London has probably the highest number of fast food outlets in Europe and you can hardly miss them when in London, whether central or suburbs. The usual suspects (McDonalds, KFC and Burger King) seem to be on every street corner in Central London, but those in the middle of the West End and near major tourist areas cheekily add the odd 10p and 20p onto their prices. Sandwich shops are London's most popular places to buy lunch, and there are a lot of places to choose from. More upmarket chains such as Eat and Pret a Manger offer ready-made sandwiches made with quality ingredients. Other independent shops will make sandwiches to order, but depending on where you go the product may not be as large as you expect. Some Italian sandwich shops have a very good reputation and you can identify them easily by looking at the long queues at lunchtime. And if all else fails, there's likely to be a Subway nearby (often connected to an easyInternetCafe in case you need to check your email). Another good (and cheap) lunch option is a chicken or lamb doner (you might call it a gyro) at many outlets throughout the city. If all else fails, the central area has lots of mini-supermarkets operated by the big British supermarket chains (e.g. Tesco Metro, Sainsbury's Central etc.) where you can pick up a pre-packed sandwich.
Tipping may also be different than what you're used to. Some places include a service fee (usually 10-12%), and all meals include the 17.5% VAT tax. The general rule is to leave a tip for table service, unless there's already a service charge added or unless the service has been notably poor. The amount tipped is generally in the region of 10%, but if there's a figure between 10 and 15% which would leave the bill at a conveniently round total, many would consider it polite to tip this amount. Tipping for counter service, or any other form of service, is unusual - but some choose to do so if a tips container is provided.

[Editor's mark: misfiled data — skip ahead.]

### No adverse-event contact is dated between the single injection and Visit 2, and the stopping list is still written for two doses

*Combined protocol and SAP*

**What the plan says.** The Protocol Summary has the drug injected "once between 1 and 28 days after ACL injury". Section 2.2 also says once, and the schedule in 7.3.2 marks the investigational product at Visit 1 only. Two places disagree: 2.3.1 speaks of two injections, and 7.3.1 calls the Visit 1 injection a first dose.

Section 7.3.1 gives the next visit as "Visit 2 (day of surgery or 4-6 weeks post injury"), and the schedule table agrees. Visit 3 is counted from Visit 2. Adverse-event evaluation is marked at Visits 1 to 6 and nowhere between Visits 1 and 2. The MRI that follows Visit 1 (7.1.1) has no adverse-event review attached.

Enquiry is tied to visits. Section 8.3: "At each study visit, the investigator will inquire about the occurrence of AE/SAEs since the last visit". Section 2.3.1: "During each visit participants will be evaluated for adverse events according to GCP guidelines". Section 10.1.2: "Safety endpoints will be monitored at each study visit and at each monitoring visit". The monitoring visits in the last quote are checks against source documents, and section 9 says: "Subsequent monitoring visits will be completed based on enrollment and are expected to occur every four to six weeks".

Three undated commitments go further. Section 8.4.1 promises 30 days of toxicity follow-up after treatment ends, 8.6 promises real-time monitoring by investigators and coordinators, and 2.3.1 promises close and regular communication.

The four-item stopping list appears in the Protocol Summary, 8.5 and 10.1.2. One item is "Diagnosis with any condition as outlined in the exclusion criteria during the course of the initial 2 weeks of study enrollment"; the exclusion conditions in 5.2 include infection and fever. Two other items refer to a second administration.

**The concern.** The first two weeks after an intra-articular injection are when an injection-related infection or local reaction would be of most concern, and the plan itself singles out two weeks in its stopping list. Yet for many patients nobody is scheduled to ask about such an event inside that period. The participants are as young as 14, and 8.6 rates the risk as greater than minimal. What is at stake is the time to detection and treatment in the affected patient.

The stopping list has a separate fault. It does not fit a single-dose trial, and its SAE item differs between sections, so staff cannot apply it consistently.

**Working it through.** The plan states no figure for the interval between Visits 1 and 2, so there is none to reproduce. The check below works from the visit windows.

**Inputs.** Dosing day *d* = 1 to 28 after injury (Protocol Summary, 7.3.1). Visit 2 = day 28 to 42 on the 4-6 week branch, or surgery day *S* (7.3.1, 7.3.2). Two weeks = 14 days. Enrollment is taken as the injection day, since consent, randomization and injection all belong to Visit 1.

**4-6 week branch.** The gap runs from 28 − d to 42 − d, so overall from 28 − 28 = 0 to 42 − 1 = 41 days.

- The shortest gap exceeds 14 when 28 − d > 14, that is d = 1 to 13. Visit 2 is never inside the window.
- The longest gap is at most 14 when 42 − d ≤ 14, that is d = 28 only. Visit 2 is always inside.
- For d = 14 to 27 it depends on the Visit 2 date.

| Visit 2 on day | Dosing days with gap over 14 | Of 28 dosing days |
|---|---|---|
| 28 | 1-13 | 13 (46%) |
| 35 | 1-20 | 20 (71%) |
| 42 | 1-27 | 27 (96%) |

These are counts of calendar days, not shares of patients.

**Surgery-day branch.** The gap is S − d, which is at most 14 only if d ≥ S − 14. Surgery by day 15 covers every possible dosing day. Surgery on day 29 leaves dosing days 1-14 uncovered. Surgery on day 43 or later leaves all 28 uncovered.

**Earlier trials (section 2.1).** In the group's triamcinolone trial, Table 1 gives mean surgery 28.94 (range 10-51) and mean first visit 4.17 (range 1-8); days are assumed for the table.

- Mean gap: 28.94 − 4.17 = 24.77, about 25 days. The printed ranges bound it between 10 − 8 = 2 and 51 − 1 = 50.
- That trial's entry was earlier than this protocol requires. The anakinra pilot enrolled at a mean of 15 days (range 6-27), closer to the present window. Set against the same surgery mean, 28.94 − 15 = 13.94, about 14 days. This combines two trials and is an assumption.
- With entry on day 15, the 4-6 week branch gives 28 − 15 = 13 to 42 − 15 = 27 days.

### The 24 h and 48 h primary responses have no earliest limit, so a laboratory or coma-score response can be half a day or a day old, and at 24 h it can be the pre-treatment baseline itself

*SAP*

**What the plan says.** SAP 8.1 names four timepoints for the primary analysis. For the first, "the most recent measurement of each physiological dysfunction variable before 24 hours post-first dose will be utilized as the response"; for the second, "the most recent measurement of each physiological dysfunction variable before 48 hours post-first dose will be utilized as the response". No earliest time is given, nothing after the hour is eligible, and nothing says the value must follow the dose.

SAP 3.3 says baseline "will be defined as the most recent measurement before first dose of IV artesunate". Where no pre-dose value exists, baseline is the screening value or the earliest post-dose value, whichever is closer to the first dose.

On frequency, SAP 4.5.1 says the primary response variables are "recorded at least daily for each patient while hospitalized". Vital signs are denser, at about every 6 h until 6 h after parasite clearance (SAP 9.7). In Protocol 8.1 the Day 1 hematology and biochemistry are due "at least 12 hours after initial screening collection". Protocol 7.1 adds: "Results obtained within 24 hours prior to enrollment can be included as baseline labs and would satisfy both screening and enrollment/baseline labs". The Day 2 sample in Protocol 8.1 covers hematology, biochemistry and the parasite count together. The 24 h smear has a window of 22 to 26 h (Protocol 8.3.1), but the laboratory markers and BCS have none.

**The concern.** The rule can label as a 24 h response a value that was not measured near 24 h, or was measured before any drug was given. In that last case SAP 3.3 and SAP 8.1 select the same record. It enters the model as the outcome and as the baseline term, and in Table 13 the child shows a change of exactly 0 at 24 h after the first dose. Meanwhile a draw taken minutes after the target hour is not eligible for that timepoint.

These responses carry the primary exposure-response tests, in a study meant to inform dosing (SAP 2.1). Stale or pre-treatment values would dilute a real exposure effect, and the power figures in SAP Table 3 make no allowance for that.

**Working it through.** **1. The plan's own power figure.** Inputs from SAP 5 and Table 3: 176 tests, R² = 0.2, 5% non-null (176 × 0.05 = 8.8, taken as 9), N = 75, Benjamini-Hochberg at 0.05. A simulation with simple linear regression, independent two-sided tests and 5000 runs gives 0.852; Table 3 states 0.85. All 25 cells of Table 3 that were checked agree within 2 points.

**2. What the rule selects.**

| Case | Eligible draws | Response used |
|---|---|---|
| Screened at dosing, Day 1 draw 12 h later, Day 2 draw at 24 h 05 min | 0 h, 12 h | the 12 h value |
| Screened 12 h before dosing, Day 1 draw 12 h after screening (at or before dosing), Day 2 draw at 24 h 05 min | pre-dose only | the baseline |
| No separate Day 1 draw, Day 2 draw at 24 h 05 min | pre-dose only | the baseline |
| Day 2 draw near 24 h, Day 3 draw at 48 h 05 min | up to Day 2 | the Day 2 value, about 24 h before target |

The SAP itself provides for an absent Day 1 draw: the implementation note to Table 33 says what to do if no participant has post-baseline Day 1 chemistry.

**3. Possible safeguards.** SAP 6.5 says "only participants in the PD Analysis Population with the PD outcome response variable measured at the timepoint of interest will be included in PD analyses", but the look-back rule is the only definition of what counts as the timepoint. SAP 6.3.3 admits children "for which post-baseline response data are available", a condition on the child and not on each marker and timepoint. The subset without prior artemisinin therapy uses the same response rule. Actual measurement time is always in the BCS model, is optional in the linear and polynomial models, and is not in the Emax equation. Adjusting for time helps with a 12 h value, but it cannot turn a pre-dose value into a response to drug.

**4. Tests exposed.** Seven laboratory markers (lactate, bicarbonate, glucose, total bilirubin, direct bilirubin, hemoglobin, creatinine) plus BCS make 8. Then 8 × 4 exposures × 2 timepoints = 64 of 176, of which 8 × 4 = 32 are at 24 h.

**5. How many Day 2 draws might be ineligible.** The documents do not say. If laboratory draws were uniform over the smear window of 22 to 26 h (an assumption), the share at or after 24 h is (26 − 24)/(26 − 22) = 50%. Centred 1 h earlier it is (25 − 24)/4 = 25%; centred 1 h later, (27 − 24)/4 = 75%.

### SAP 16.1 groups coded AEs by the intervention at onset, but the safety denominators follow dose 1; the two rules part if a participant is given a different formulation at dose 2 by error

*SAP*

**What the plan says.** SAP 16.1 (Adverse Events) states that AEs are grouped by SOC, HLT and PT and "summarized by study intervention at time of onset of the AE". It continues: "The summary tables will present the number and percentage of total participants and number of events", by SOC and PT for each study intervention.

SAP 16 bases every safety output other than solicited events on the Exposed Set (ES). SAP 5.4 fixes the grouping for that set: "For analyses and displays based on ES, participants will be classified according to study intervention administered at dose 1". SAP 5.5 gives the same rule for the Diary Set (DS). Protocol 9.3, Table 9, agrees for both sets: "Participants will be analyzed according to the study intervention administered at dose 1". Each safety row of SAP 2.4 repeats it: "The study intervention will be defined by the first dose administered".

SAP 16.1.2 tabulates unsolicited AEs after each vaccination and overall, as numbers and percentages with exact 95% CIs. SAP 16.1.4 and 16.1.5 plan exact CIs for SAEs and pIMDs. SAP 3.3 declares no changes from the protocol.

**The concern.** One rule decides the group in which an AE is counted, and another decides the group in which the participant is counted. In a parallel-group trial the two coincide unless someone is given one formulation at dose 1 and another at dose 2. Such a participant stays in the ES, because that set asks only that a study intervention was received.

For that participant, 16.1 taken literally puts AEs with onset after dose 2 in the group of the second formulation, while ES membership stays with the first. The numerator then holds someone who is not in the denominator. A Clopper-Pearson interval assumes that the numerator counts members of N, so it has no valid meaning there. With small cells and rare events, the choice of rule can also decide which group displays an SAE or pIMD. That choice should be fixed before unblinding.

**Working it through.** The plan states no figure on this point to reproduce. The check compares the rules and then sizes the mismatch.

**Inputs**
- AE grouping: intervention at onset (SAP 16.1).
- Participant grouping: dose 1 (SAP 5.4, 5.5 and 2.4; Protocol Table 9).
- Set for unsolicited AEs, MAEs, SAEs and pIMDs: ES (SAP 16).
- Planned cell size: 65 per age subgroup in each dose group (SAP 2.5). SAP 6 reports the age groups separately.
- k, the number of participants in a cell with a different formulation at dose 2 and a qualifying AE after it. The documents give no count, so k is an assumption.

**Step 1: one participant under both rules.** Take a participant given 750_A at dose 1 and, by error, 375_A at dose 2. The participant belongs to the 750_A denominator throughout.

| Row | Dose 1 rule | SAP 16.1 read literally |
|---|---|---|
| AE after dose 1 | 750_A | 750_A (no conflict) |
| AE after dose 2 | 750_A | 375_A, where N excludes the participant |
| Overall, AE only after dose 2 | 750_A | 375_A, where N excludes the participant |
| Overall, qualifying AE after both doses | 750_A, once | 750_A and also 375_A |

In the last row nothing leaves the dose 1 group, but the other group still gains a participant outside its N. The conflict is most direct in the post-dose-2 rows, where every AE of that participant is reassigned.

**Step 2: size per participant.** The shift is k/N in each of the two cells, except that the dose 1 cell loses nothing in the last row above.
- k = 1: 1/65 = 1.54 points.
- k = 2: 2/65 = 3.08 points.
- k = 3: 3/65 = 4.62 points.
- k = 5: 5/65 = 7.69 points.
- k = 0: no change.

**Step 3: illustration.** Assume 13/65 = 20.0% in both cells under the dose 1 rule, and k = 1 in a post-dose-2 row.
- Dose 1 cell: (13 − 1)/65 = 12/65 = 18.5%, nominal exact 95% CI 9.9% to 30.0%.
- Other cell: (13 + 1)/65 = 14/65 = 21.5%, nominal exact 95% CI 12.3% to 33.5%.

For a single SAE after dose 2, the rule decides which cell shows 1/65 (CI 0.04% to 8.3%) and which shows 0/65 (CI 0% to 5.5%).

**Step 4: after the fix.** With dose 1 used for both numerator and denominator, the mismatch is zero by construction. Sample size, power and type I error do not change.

London has a restaurant to suit any taste, it's just a matter of finding it. Start off with a printed guide (spend some time in a bookshops and have a free browse for some ideas, particularly Harden's London Restaurants, Time Out books such as the 'Eating & Drinking Guide' and 'Cheap Eats in London' as they generally very reliable). If you are looking for particular nationalities these tend to be clustered in certain areas: Brick Lane is famously known for curries, but for a better quality meal (and cheaper) Tooting has a far better reputation. For a collection of good value Indian Vegetarian restaurants, go to Drummond Street (just behind Euston railway station). There's Chinatown (Soho) for Chinese, Kingsland Road (Shoreditch) for good cheap Vietnamese, Brixton for African/Caribbean, Golder's Green for Jewish and Edgware Road (Marylebone) for Middle Eastern cuisine. Also a great choice is Asia de Cuba , located in the stylish St. Martin's Lane Hotel, which combines elements of Asian and Cuban cuisine. Other nationalities are equally represented, but are randomly dotted all over London. The Dinner Deals and Toptable websites offer 2-for-1 deals and percentage discounts for some of London's hottest and most interesting restaurants.
London has plenty of vegetarian-only restaurants, and a quick search in Google will produce plenty of ideas, so you never have to see a piece of cooked meat all week. If you are dining with carnivorous friends, then most restaurants will cater for vegetarians, and will have at least a couple of dishes on the menu. Indian/Bangladeshi restaurants are generally more fruitful, as they have plenty of traditional dishes that only use vegetables.